So, the customer might be paying 7c per kilowatt-hour for solar energy, but the actual cost of generating the electricity from the solar array and supplying them is approx. 12c per kWh. The difference is paid by federal taxpayers. So basically, the existence of these subsidies makes the power purchase agreement between the third party and customers “solar parity” and not the actual solar price.
Unsubsidized Solar Parity
In unsubsidized Solar Parity, solar electricity is priced without subsidies. The customer can buy solar power for less than the power from their utilities. Places like southern California or New York have already reached an “Unsubsidized Solar Parity” based on their local solar resource, local electricity prices, and reduced solar prices across the country. In the future, federal tax incentives will act as additional motivation for future solar installers.
Ref – https://www.ilsr.org/projects/solarparitymap/
This U.S. map indicates solar power (in megawatts) produced by its states for residential and/or commercial customers, that could produce electricity at or below the utility’s retail electricity price (without subsidies).
The shaded colors indicate what percentage of the residential and/or commercial electricity sales could be met with cost-effective solar power. Data for the map are derived from the Commercial Rooftop Revolution report released by the Institute for Local Self-Reliance in December 2012.
Future Belongs to Unsubsidized Solar Parity –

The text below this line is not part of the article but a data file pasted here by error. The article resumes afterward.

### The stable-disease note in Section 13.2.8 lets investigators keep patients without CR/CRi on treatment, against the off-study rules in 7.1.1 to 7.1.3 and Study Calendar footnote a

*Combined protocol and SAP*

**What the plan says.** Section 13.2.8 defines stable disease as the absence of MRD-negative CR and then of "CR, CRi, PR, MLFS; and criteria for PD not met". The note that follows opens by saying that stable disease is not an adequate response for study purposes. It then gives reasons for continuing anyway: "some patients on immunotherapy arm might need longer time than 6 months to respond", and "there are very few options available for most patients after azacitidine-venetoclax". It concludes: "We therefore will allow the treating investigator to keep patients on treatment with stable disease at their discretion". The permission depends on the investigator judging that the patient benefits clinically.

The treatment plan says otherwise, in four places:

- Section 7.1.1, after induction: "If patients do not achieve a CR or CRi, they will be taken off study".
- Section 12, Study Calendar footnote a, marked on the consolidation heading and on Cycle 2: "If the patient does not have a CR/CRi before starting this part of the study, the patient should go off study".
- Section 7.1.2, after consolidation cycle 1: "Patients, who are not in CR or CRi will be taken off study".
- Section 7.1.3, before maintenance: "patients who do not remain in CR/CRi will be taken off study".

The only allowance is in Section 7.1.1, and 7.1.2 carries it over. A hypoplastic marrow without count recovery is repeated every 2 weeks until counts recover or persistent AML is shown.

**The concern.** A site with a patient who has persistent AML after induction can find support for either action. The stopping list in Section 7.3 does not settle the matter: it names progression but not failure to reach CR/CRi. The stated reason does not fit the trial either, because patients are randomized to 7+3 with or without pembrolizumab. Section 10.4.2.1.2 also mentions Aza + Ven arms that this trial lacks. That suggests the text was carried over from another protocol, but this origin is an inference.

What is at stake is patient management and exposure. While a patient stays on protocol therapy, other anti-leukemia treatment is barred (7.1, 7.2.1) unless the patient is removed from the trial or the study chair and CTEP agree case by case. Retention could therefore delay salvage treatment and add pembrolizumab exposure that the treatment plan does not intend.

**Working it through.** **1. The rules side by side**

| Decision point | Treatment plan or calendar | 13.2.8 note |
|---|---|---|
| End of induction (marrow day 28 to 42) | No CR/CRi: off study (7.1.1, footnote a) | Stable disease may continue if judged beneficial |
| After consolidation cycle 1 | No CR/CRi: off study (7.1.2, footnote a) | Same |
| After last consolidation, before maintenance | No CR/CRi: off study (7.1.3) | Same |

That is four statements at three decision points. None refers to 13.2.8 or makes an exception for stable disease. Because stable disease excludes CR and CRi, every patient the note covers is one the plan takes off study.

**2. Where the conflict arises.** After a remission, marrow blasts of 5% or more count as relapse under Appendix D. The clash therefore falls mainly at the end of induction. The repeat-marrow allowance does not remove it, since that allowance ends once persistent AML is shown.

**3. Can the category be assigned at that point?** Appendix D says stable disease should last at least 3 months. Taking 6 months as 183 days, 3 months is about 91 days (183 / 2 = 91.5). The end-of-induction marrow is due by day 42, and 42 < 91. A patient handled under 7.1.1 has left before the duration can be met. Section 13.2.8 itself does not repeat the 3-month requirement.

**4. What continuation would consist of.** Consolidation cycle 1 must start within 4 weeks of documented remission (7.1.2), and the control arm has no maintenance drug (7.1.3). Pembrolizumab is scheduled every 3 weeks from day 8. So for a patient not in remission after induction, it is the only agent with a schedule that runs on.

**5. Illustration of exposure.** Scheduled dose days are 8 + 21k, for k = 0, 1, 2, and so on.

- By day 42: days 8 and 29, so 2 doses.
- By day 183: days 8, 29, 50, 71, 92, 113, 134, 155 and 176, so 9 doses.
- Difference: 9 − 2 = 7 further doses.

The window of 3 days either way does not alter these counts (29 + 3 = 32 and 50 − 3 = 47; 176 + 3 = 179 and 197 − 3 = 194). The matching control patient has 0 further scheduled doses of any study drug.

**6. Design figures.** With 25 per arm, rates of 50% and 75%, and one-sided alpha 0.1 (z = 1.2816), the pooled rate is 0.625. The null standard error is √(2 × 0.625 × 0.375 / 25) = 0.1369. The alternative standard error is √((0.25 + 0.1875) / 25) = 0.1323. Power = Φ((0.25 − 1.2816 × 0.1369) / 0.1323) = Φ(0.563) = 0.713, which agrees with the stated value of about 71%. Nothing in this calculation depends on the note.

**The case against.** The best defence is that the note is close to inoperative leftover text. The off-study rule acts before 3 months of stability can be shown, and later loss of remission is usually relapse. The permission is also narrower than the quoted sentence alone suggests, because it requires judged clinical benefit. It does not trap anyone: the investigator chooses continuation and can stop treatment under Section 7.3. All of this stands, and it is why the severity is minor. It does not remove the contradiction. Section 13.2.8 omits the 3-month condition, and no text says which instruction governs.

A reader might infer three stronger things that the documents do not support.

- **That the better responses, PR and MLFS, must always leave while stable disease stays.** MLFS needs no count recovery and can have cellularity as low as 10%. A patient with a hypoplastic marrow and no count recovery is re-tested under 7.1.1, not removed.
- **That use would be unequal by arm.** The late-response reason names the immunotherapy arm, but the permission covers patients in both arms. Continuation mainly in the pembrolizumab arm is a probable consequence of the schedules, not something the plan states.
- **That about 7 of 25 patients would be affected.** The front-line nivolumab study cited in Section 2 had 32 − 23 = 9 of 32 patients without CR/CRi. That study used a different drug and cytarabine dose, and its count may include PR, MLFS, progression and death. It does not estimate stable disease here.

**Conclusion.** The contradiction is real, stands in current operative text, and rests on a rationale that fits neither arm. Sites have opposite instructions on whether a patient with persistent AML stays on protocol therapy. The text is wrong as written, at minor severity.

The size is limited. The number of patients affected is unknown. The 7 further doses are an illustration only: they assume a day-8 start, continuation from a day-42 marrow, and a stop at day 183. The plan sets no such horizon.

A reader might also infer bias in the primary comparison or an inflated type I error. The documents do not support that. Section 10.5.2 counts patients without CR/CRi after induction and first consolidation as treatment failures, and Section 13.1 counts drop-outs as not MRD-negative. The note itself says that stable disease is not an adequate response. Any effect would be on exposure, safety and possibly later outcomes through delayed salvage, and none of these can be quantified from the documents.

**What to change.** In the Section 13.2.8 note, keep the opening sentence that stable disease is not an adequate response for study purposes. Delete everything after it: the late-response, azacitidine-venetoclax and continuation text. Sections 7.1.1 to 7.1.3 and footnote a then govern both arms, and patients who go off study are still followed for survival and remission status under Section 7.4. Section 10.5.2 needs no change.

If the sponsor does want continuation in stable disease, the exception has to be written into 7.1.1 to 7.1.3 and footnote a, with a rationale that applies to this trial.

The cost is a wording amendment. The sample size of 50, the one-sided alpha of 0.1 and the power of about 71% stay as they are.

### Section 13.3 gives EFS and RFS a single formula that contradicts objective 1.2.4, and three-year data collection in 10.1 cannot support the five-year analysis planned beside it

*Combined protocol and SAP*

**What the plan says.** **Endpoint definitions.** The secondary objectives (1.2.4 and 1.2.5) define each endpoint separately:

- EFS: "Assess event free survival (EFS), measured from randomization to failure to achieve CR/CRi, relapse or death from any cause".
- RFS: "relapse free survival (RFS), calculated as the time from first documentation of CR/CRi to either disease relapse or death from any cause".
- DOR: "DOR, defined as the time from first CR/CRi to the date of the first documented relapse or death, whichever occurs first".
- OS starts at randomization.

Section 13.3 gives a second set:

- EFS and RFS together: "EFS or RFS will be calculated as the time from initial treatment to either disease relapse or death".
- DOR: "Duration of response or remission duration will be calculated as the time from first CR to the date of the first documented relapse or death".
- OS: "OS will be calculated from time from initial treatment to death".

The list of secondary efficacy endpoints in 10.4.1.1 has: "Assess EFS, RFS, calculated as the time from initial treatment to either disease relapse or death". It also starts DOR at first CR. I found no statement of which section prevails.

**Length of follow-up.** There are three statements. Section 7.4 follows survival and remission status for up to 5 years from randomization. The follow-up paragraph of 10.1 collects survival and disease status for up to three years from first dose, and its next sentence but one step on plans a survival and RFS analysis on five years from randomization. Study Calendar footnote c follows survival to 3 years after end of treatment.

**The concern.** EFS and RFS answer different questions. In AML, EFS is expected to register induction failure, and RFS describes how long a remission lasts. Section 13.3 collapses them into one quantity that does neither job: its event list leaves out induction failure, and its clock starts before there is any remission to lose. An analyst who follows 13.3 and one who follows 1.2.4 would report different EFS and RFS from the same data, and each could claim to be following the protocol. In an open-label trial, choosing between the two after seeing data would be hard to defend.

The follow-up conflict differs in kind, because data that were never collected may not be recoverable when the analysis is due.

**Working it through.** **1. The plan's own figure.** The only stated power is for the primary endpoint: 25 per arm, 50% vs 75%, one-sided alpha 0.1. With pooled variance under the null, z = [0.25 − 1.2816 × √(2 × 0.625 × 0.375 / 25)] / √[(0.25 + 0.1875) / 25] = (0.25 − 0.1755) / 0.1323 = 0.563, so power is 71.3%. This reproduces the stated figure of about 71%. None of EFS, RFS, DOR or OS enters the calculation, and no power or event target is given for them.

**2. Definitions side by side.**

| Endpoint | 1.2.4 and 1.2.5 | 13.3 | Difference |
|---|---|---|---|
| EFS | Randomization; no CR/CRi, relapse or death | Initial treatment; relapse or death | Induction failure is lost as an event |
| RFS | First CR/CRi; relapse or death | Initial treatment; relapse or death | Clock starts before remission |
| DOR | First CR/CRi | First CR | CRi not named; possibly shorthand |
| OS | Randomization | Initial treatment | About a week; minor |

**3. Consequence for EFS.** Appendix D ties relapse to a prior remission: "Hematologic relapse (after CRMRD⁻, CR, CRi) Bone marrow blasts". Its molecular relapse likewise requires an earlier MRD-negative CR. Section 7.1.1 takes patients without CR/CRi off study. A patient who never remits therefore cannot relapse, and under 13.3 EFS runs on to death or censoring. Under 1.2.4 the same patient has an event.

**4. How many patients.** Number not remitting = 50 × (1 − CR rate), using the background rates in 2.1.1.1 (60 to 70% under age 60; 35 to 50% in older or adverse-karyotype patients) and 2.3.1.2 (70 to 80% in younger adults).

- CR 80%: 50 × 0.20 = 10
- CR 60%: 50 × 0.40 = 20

There have been two recent reports by reputed research groups which have announced the arrival of Unsubsidized Solar Parity.
The first report is by Lux Research, which in its report, “Cheap Natural Gas: Fracturing Dreams of a Solar Future,” states that utility scale solar power is poised to become cost-competitive with natural gas by 2025.
The report evaluated the leveled cost of energy (LCOE) for unsubsidized solar, hybrid solar/gas technologies, and natural gas till 2030 under various future natural gas price scenarios and was spread across 10 different parts of the world. The study assumed a delay in shale gas production due to anti-fracking policies in Europe, a 39% decrease in utility-scale system costs by 2030, and high capital costs in South America.
The report concluded that the leveled cost of energy for unsubsidized utility-scale solar globally will be only about $0.02/kWh above the price of power produced by combined cycle gas turbines by 2025.
Ed Cahill, an associate at New York City-based Lux Research and the lead author of the report said, “On the macroeconomic level, a “golden age of gas” can be a bridge to a renewable future as gas will replace coal until solar becomes cost competitive without subsidies. On the micro-economic level, solar integrated with natural gas can lower costs and provide stable output.”